wiser today

A man should never be ashamed to own that he is wrong, which is but saying in other words that he is wiser today than he was yesterday.

Joyce Appleby

Capitalism and a New Social Order

Thomas Paine, who traveled from revolution to revolution with a valise filled with designs for an improved iron bridge, was the prototype for a score of others. Joel Barlow wrote poetry, philosophical tracts, and pamphlets on internal improvements while he went about Europe hawking land in America's West. Jefferson and Madison once proposed buying a male merino sheep for every county in Virginia. Robert Fulton patented a machine for sawing marble, one for spinning flax, and another for twisting hemp into rope. He also developed the submarine, a steam engine, and a torpedo boat for which he is remembered. Less well known are his political publications, among them an essay 'to the Friends of Mankind' which begins by announcing that the interests of men and nature in all countries is universally the same: to wit, 'to live in peace and Cultivate the material enjoyments of life.' Nothing is truly political and honorable, he went on to explain, but a studious cultivation of the mental and corporeal powers and 'a free circulation of the whole produce of Genious and labour.' Among other things that fall to the duty of a good Republican, Fulton concluded, was to teach youth just ideas of individual and natural rights and not to teach them that 'particular men are their Superiors' or that it is good 'to resign their rights on earth in order to gain possession of heaven.'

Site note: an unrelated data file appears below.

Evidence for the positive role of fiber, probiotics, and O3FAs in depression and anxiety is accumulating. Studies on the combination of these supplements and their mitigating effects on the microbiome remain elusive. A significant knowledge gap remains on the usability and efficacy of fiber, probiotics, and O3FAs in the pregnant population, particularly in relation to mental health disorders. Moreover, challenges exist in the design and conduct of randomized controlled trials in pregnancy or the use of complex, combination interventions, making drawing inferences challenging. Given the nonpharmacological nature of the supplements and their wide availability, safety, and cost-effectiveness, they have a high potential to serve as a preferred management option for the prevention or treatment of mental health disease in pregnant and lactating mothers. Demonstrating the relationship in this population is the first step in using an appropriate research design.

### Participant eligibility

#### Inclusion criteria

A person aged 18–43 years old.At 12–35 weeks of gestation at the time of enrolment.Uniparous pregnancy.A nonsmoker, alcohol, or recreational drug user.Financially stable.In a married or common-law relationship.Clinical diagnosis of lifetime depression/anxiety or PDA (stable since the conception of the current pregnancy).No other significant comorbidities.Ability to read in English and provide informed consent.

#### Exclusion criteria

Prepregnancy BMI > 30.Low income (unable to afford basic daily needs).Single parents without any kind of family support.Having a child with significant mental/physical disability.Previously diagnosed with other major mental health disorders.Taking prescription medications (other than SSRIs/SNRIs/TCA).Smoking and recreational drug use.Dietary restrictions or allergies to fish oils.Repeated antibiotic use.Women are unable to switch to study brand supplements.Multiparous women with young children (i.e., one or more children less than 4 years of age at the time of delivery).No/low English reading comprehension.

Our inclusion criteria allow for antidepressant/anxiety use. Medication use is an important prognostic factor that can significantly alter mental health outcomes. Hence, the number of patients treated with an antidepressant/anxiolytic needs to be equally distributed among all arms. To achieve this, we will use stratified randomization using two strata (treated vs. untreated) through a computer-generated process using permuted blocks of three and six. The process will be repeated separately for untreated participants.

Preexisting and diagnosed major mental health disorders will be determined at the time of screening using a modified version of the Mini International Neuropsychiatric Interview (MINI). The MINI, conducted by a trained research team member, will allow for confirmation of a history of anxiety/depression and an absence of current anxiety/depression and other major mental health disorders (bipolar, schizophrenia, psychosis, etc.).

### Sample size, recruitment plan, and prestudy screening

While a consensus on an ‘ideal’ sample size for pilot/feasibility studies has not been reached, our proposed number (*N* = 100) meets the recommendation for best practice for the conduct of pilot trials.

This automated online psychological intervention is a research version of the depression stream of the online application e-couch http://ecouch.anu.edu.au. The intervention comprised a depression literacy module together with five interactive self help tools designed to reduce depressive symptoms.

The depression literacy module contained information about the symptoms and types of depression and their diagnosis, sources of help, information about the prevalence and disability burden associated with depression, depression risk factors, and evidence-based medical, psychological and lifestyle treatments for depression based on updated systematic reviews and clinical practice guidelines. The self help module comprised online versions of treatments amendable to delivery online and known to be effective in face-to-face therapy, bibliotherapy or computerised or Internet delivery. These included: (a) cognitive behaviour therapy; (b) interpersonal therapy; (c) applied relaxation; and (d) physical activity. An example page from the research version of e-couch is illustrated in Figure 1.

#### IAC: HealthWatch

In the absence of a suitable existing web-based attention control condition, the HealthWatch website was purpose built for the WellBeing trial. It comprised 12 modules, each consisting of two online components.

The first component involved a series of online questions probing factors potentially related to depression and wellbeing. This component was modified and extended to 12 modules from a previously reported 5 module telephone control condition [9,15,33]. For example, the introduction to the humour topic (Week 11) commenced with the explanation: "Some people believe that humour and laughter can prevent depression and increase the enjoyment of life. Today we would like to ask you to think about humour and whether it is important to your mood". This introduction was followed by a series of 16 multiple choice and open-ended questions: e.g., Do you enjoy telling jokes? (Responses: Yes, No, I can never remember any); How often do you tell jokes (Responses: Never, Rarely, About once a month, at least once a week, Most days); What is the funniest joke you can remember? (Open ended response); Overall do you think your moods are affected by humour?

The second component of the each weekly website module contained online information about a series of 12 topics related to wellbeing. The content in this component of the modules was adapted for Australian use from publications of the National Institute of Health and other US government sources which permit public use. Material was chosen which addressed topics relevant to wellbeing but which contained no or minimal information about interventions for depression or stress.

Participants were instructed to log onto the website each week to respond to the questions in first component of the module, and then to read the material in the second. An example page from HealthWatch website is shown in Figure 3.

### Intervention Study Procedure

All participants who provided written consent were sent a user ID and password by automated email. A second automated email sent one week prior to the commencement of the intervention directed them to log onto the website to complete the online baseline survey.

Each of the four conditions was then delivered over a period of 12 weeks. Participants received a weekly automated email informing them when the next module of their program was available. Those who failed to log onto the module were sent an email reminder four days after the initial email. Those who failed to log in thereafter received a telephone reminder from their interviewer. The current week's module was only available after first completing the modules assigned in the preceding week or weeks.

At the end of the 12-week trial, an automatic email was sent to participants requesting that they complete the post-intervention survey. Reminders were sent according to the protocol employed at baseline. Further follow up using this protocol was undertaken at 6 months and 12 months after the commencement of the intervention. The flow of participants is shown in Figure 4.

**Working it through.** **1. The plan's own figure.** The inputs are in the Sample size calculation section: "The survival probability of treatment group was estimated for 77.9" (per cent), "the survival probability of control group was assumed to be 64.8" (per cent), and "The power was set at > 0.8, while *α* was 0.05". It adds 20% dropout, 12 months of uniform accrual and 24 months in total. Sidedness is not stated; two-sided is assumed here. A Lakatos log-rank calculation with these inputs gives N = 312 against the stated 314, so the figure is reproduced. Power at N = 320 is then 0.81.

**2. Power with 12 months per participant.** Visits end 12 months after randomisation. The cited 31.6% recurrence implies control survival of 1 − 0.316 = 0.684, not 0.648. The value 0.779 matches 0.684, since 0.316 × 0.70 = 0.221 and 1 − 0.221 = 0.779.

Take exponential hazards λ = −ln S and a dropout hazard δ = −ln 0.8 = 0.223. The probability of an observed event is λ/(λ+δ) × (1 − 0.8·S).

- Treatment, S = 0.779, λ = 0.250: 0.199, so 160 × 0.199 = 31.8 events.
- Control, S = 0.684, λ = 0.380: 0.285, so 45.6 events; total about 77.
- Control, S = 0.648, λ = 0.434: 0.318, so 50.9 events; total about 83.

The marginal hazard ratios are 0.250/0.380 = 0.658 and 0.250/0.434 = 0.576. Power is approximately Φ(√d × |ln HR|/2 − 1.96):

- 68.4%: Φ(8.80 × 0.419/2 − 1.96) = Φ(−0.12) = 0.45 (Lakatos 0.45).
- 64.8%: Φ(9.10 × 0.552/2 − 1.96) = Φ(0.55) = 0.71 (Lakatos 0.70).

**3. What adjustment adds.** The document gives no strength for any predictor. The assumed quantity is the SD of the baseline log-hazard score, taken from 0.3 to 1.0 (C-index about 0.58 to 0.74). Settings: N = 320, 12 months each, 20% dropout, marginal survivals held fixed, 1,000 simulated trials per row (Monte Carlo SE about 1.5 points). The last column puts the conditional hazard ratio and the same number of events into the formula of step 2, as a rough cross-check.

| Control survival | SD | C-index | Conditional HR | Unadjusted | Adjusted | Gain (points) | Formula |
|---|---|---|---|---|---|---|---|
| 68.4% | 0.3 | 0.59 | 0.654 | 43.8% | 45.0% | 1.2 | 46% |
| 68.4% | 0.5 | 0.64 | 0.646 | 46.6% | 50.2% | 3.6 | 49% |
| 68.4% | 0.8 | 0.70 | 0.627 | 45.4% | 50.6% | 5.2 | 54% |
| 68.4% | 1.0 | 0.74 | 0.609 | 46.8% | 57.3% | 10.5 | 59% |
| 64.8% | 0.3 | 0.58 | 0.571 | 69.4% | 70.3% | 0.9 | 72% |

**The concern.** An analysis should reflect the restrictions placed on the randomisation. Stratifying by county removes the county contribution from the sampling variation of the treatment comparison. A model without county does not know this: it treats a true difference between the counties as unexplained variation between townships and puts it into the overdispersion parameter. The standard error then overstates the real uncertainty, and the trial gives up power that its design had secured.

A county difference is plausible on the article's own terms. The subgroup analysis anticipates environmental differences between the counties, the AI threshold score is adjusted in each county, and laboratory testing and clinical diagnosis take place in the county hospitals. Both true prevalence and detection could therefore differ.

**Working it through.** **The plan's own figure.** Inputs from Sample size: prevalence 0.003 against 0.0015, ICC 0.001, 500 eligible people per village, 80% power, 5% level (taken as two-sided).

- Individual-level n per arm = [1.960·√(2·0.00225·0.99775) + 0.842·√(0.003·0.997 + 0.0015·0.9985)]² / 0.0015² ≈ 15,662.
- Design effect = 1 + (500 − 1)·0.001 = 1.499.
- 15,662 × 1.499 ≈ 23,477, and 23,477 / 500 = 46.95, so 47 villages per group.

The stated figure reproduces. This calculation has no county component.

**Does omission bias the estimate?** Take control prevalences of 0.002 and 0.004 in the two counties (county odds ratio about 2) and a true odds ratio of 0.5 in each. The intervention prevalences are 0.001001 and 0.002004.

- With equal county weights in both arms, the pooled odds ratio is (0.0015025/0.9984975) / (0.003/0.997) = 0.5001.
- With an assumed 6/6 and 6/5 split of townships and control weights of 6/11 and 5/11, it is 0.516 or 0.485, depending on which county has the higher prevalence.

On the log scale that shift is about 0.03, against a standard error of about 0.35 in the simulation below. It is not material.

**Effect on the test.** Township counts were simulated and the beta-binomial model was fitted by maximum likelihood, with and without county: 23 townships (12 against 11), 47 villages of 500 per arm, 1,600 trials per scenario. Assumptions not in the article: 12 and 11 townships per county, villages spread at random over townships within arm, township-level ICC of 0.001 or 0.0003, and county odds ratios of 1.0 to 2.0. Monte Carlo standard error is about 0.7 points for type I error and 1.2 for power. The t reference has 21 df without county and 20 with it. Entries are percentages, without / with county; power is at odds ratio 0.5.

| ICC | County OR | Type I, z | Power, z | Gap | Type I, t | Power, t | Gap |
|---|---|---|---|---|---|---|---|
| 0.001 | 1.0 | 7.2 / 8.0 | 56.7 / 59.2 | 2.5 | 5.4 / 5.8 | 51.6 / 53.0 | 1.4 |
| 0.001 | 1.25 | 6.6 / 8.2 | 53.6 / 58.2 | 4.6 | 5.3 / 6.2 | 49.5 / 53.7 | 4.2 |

Because so much has been made of the Puritan work ethic in America, it is worth pointing out that the Republicans did not extol those pristine virtues of thrift and frugality. What opened before their eyes was the prospect of the widespread enjoyment of comforts. Indeed, the word comfort sprang into use in these years. Luxuries conjured up an aristocratic economy of elite consumption and plebian toil while necessities brought to mind the penury of age-old limits. Comforts, on the other hand, could be generally aimed at and enjoyed without harm to others. In 1785, when Jefferson and Adams were both in Europe negotiating commercial treaties for the United States, Jefferson actually corrected Adams' draft treaty with Spain, by substituting 'comforts' for 'necessaries.' Workers should have such an equivalent for their labor 'as to enable them to live with comfort,' Republican George Logan wrote. An anonymous Republican hailed the United States as 'this land of comfort, where, blessed with health, and being industrious, no one needs despair of a comfortable livelihood at least.' The Democratic Society of Philadelphia called for the promotion of necessary manufacturers as long as they were 'consistent with an economy of full employment and comfortable support for all American citizens.' Nor were Republican editors, even those in rural communities, reluctant to dazzle their readers with images of ever-increasing wealth. 'Industry,' one wrote, 'secures the enjoyment of health, strength, and happiness. Under its influence, nature new decks herself in the gayest attire...cities rise, forests are transformed into fleets. Men visit their fellow men, and the necessities of one clime are supplied by the superfluities of another. Increasing luxury gives spring to invention.' 'Agriculture where territory is not wanting is the hand-maid of opulence,' wrote another. Thus did the age of limits yield in the imagination to a vision of prosperity, and it did so long before the steam engine and the dynamo disclosed their wonderful powers.